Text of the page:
Justices had pointed questions for both sides in the lawsuit that began in 2010 and has already gone through multiple rounds of oral arguments and rulings.

The justices, who so far have consistently ruled in favor of the districts, may be ready for it to be over.

Justice Eric Rosen called it frustrating that the funding goal that school districts argue for seems to be a moving target.

Stephanneth Adams plans to leave Kansas.

The nurse practitioner landed in the state’s rural southwest — where she saw patients in Garden City, Dodge City and Liberal — through a federal program aimed at stubborn health care shortages in urban and rural America.

But why stay? Adams has her eyes on Nevada, a state that lets its most educated nurses roll up their sleeves and work without permanently needing, as they do in Kansas, permission from a physician.

(This story was updated at 4:45 p.m.)

 

Kansas women have a fundamental right to abortion, the state’s Supreme Court ruled Friday — a decision that has conservatives vowing to amend the state constitution.

Updated at 11 a.m. ET

The Kansas Constitution protects a woman's right to an abortion, the state Supreme Court ruled Friday.

The landmark ruling now stands as the law of the land in Kansas with no path for an appeal. Because it turns on the state's Constitution, abortion would remain legal in Kansas even if the Roe v. Wade case that established a national right to abortion is ever reversed by the U.S. Supreme Court.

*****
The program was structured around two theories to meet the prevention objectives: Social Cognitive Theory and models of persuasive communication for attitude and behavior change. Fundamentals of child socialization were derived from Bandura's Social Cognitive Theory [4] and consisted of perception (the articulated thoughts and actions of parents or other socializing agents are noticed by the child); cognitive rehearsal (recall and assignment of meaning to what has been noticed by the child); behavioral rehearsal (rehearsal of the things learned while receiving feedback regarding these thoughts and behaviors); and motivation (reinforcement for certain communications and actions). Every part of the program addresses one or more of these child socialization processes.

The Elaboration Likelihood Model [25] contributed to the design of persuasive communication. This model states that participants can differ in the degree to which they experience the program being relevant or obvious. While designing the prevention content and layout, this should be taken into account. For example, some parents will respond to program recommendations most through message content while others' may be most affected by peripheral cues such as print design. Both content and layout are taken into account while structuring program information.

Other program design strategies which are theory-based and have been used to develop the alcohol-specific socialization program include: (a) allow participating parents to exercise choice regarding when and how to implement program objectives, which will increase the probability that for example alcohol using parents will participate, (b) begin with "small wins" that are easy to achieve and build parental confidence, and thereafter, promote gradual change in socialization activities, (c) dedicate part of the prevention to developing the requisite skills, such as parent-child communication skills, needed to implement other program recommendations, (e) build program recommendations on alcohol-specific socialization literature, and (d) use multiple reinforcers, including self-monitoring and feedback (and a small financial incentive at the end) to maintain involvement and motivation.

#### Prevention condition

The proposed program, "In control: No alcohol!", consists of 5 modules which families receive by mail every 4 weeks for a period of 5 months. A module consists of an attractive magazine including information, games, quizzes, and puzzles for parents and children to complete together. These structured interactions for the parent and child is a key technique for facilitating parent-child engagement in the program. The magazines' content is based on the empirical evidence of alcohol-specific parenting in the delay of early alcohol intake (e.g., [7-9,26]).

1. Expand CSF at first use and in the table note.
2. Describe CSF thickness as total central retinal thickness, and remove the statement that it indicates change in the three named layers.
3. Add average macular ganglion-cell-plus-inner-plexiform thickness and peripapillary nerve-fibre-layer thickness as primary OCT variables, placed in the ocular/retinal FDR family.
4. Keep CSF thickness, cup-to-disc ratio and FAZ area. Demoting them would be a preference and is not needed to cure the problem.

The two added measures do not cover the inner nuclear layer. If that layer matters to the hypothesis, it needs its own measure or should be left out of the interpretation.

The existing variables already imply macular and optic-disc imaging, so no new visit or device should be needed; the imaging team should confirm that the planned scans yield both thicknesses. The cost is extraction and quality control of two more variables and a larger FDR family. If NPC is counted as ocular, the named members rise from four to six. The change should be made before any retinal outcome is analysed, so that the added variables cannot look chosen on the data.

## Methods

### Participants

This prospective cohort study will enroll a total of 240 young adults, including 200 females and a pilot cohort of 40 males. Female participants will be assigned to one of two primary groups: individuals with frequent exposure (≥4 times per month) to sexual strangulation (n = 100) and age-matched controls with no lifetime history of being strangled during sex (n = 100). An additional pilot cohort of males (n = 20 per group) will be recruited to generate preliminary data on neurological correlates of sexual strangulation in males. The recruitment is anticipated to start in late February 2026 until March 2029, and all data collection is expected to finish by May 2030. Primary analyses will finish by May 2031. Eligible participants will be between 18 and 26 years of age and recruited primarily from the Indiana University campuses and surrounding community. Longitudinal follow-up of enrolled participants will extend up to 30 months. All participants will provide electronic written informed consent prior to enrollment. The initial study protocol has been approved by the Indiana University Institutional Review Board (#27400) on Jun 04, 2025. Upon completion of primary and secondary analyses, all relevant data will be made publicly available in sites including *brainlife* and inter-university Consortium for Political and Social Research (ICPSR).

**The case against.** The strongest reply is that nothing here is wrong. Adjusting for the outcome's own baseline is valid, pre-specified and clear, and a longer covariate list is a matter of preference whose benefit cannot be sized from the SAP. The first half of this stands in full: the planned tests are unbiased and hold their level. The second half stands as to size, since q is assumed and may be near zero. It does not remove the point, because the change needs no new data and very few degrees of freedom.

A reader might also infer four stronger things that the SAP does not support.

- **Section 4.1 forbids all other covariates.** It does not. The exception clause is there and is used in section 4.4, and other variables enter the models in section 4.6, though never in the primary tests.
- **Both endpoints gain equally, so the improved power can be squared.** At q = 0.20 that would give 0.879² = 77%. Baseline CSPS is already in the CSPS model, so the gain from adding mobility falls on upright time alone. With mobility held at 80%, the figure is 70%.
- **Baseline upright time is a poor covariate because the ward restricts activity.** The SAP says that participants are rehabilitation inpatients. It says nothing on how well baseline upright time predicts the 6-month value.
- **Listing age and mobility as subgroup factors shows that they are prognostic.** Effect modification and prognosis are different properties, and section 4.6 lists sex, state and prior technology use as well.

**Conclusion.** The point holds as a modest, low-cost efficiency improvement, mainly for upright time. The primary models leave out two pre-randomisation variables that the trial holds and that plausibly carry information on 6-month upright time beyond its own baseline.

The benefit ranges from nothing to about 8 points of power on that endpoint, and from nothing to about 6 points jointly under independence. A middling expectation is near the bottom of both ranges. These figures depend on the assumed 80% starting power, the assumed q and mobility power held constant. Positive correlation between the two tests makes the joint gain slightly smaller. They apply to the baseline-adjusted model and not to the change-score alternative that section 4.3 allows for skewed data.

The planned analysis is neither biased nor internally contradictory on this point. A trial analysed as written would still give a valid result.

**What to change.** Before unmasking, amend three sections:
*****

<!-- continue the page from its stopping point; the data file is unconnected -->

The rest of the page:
Many Kansas families may not be following safe sleep practices meant to cut down the risk that infants could die in their sleep.

The first survey of its kind in the state found four in five new mothers said their babies sleep primarily on their backs.

Rachel Sisson, the director of the Bureau of Family Health at the Kansas Department of Health and Environment, wants to make it five out of five.

Ray Alvarez remembers the summer he couldn’t make ends meet driving children to school.

“I did qualify for food stamps,” the Olathe school bus driver said. “And yes, I accepted them. My income was so low.”

UPDATE: On April 5, after this story was first published, both chambers of the Kansas Legislature passed a measure mandating notice that the abortion pill may be reversible, sending the bill to Gov. Laura Kelly's desk where it currently sits. The amended bill includes a compromise sought by Democrats under which physicians who attempt a reversal would report the outcome to state health officials.